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  1. #1
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    Default Quaternary Program Coding

    Requires: Mechanism for reading, writing, copying, and moving code where each bit has 4 states (0-3).

    Tag! You're it.
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  2. #2
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    DNA does it in living cells. Can we do it electro-mechanically, or can it only work as a 3D bio-mechanical system?
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  3. #3
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    Off the top of my head, I'd say it could be implemented as a layer of abstraction on top of binary, even a physical layer if that's what you're going for. Each quaternary byte would be composed of two binary bytes.

    A more direct approach might be possible with fiber-optic computing. I don't know squat about how it works except that it's based on light, so maybe you could use four colors.

  4. #4
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    Composing a quaternary byte from two binary bytes, or a quaternary bit from two binary bits, would work as a simulation. However, it would result in compiled code that is twice as long as need be, at least. Still, a simulation of this type would be nice to work with to suss out coding until we get a physical platform.

    Four colors = four frequencies. This could work for the four switch states.

    DNA makes this work with shapes, mostly.

    Any other ideas for a four-state switch?
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  5. #5
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    Default Where are all the nerds???

    Seriously. Is there no one else with input on the subject?

    We have DNA as a prime example of quaternary code, and no one else here has anything to contribute re simulation, fault tolerance, reverse engineering, analysis of how this code was designed and written?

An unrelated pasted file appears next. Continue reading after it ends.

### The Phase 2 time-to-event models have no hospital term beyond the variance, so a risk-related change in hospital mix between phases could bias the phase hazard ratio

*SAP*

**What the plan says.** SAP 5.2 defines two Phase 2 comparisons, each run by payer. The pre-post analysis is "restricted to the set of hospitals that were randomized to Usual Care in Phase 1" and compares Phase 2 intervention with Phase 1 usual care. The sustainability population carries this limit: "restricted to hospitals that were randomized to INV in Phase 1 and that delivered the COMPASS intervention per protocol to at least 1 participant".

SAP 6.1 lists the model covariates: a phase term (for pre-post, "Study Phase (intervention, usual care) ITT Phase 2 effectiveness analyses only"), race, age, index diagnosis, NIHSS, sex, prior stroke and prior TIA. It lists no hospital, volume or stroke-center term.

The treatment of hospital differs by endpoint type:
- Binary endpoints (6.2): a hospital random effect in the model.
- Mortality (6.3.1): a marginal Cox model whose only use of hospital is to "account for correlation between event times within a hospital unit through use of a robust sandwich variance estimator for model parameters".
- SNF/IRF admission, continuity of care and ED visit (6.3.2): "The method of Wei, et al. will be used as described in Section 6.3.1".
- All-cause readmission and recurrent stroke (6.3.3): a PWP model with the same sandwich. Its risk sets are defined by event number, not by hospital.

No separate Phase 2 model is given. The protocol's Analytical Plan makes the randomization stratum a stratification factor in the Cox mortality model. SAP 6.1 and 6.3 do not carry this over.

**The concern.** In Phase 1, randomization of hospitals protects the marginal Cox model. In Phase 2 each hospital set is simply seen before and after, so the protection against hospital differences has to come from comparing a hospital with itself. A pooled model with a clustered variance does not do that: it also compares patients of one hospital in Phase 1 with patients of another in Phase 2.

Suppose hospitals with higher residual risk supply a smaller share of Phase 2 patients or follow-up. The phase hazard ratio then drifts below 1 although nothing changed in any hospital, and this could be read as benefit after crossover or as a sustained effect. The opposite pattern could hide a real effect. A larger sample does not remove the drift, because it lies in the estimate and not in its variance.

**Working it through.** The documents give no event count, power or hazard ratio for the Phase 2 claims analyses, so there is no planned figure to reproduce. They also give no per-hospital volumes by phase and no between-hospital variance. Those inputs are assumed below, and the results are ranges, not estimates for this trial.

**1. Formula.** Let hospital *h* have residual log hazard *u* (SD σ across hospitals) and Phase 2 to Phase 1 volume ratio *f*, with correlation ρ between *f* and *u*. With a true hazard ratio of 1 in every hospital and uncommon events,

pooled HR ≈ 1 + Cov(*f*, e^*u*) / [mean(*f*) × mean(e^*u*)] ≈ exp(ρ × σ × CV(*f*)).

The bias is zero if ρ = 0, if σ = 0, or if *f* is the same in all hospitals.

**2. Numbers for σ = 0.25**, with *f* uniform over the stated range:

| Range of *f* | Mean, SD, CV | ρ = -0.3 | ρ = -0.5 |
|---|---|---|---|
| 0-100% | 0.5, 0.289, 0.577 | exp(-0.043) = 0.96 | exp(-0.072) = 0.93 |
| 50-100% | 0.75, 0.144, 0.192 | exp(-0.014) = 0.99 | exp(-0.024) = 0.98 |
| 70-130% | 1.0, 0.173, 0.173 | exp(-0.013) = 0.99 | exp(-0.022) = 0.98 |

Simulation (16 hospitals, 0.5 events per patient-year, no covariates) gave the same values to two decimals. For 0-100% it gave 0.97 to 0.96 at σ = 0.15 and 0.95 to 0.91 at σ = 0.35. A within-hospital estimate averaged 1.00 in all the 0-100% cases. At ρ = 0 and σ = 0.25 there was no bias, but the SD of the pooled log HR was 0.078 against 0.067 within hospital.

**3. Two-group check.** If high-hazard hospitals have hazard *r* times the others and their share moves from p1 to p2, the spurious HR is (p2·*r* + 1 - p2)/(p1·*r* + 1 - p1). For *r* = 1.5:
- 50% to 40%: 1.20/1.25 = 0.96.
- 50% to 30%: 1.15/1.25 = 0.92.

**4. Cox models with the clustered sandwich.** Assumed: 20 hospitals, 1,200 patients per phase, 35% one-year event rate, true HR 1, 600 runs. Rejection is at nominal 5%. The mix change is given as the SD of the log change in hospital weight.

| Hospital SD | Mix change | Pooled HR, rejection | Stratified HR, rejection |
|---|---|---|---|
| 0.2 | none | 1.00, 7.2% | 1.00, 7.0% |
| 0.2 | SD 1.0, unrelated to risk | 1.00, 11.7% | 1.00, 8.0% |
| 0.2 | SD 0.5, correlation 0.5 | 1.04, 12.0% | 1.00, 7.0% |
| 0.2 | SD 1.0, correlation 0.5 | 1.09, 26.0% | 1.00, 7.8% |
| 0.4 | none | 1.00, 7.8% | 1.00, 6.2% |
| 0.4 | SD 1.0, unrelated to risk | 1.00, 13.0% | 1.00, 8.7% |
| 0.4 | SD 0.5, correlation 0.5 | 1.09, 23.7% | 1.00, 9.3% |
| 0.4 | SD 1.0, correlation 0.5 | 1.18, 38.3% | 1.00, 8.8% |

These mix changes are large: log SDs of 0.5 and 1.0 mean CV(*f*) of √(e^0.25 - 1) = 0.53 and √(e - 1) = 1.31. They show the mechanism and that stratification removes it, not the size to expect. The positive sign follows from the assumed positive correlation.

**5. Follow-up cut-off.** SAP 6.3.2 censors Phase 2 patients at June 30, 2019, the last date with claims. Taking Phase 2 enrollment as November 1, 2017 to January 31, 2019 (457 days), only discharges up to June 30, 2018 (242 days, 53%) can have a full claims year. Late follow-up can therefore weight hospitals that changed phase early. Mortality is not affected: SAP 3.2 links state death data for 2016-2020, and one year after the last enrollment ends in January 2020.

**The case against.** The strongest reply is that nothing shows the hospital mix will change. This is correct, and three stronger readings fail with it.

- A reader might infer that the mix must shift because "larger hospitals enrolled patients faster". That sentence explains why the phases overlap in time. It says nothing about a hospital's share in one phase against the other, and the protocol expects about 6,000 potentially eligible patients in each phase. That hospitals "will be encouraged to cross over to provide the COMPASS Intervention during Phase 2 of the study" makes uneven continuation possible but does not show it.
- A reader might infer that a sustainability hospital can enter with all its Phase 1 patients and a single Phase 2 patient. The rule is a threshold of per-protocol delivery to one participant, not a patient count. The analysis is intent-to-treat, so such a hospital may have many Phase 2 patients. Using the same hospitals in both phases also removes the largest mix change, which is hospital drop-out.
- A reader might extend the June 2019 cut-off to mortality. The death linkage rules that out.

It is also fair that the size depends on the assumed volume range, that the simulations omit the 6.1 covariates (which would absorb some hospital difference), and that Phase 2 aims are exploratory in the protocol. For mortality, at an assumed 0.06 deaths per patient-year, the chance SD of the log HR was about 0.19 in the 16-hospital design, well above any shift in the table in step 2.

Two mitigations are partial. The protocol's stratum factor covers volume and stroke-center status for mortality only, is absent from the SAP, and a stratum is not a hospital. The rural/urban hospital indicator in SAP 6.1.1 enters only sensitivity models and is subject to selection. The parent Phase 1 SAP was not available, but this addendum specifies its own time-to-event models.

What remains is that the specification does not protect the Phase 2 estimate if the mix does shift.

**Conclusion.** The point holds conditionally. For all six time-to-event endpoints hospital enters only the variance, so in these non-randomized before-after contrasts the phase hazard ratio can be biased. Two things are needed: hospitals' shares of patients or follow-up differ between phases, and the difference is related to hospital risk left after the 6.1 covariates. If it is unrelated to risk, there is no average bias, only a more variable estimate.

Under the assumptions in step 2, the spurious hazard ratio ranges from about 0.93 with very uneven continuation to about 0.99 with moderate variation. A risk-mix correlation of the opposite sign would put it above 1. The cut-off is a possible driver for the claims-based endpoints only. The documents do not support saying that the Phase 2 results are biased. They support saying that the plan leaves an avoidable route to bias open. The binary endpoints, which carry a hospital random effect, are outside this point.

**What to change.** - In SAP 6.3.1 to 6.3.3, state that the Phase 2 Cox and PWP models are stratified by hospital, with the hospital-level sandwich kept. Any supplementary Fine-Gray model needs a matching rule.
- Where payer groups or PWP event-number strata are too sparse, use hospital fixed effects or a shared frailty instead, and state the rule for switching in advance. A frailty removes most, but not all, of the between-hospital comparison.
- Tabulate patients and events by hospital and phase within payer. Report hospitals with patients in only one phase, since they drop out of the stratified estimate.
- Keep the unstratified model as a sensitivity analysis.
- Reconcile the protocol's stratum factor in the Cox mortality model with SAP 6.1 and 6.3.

Within this context, how many bits to a byte, bytes to a word, etc.?

    Can we separate sequences out into commands and data, just like assembly?
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  6. #6

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    I'm not really certain about what you are attempting to accomplish.

    If you want to build a physical implementation, use a double-pole, double-throw electromechanical relay as your "bit". DPDT relays are fairly cheap and widely available. For working out the logistics, you can hook a ton of those up in series or parallel to start building your AND, NAND, OR and NOR gates. That will give you the basics of a working "quaternary" system. From there it's only a matter of endless wiring and lots of napkin drawings. I know it's not "code" in a modern sense, but the logic will be the same.

    A more "codey" approach, following your four lights analogy, would be to use an RGB array structure with designated values of state. Why RGB? Well, there are already hundreds of algorithms for manipulating those which would probably come in handy. You could get freaky complex with transforms that way.

    If you're looking more for a theoretical approach, quantum computing has solved most of the maths and logic involved in working with n-state bits.

    As I said, I don't really know what you're asking so I may be way off base here.

    Best of luck!
    The newest computer can merely compound, at speed, the oldest problem in the relations between human beings, and in the end the communicator will be confronted with the old problem, of what to say and how to say it. - Edward R. Murrow (1964)

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